It’s good to be in menswear.
With men’s retailers ramping up their online outreach and offerings, and brands adding more performance qualities to versatile garments, a surge of newness is giving consumers reason to update their closets. In fact, a 2018 L2 report projects menswear revenues will outpace women’s wear revenue by 2020.
And the buzz building on opposite ends of the men’s wear style spectrum is undeniably helping. Both casual streetwear and traditional tailoring are poised have a strong Spring/Summer 2020 season—trends that excite Justin Berkowitz, Bloomingdale’s director of menswear.
This week at Project New York, Berkowitz shared his fashion wisdom and what lies ahead for the new buying season.
“We’re really at an exciting moment in menswear,” he said. “Men are more open to trying new things like different colors and patterns, and maybe picking up some things that they would not have historically touched, which I think is really, really exciting.”
Prep is back
Color, prints and tailoring are among the key menswear stories for Spring/Summer 2020.
“We’re seeing a lot of great pastels,” Berkowitz said, noting that these seasonal options add excitement to the sales floor. And while the average city dweller may live in black, navy and gray, he expects these pop colors to become a popular choice for travel, weddings and other social occasions.
With the much talked-about return of tailored fashion, Bloomingdale’s finds itself in a strong place.
“At Bloomingdale’s we’ve never really stepped away from the tailored clothing customer,” Berkowitz said. “For us, it’s a really core part of our business and thing that will never move away from. We feel very strongly that a guy will need a suit or a sports jacket for some moment in his life.”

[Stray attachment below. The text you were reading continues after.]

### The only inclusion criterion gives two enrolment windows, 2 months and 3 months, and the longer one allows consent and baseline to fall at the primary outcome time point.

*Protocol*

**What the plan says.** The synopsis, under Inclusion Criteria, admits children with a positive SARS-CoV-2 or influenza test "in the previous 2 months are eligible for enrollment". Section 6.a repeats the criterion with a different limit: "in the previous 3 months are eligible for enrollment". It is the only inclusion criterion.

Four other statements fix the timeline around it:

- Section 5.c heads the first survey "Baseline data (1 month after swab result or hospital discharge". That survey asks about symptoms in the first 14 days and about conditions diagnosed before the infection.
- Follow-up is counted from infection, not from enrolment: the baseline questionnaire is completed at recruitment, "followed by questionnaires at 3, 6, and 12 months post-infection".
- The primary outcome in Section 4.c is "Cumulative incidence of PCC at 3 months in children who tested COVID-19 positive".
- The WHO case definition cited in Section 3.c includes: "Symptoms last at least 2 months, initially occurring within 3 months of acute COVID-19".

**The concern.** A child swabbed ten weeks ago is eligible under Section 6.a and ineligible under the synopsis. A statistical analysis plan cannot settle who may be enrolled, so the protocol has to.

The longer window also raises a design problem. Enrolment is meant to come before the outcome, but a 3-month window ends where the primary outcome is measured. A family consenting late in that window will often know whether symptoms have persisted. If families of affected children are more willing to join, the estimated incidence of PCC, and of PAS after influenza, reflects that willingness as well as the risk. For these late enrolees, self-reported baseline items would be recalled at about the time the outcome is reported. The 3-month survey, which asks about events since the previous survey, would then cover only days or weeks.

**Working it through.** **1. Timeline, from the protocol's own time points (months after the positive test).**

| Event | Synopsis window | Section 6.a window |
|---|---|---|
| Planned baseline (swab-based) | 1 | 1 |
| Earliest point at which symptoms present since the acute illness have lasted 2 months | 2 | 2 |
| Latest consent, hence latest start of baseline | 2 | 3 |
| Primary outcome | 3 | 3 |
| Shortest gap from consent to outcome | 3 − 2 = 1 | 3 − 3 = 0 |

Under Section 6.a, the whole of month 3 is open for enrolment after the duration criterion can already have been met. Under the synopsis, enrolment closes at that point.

Streetwear to stay
The intrigue surrounding streetwear can’t be ignored. Defined by Berkowitz as “anything with a sports infliction” like a graphic tee or pant with a stripe down the leg, streetwear, he says, has the ability to lure in a new customer, or give the tailored customer a fresh option for the weekend.
The garments are also prime Instagram bait.
“I think one of the reason that we’ve had this huge influx of streetwear is because we’ve also had a huge influx of social media,” he said.
The clothing is graphic, colorful and oftentimes emblazed with a bold logo or artwork—elements that Berkowitz says tends to play well across apps like Instagram. This combination of social media and streetwear, he added, has translated into a much broader base of consumers than most fashion trends experience.
Comfort will continue to drive future trends. Berkowitz sees a “softening” of menswear—a trend spurred by streetwear’s emphasis on jersey constructions. The result will be menswear finding a middle ground between street and tailor.
“I think what we’ll see is this coming together with more a tailored aesthetic that is a little bit softer,” he said. “And a streetwear aesthetic that is little bit more polished.” Garments that speak to the idea of athletic inspiration, he said, will take on a more fluid feel and be done in a more elegant way than jersey or sweatshirt materials. Expect to see soft jackets, trouser with a drapey hand feel or pants with a drawstring waist as opposed to a fashion belt.
For S/S 2020, Berkowitz says Bloomingdale’s is betting on what it’s calling the “easy” pant—an elevated version of an athletic track pant.
The bottom, he described, has a classic rise, a single or two pleats and maybe a drawstring waistband or elastic in the back. “It’s a slightly less literal translation of a very high fashion concept, but also happens to be incredibly comfortable for the male consumer,” he said.
It’s the mix, Berkowitz said, that makes men’s fashion feel modern. “It’s not quite so scripted or defined that it should be certain things head to toe,” he said. “It’s about how people choose to put things together in unexpected ways.”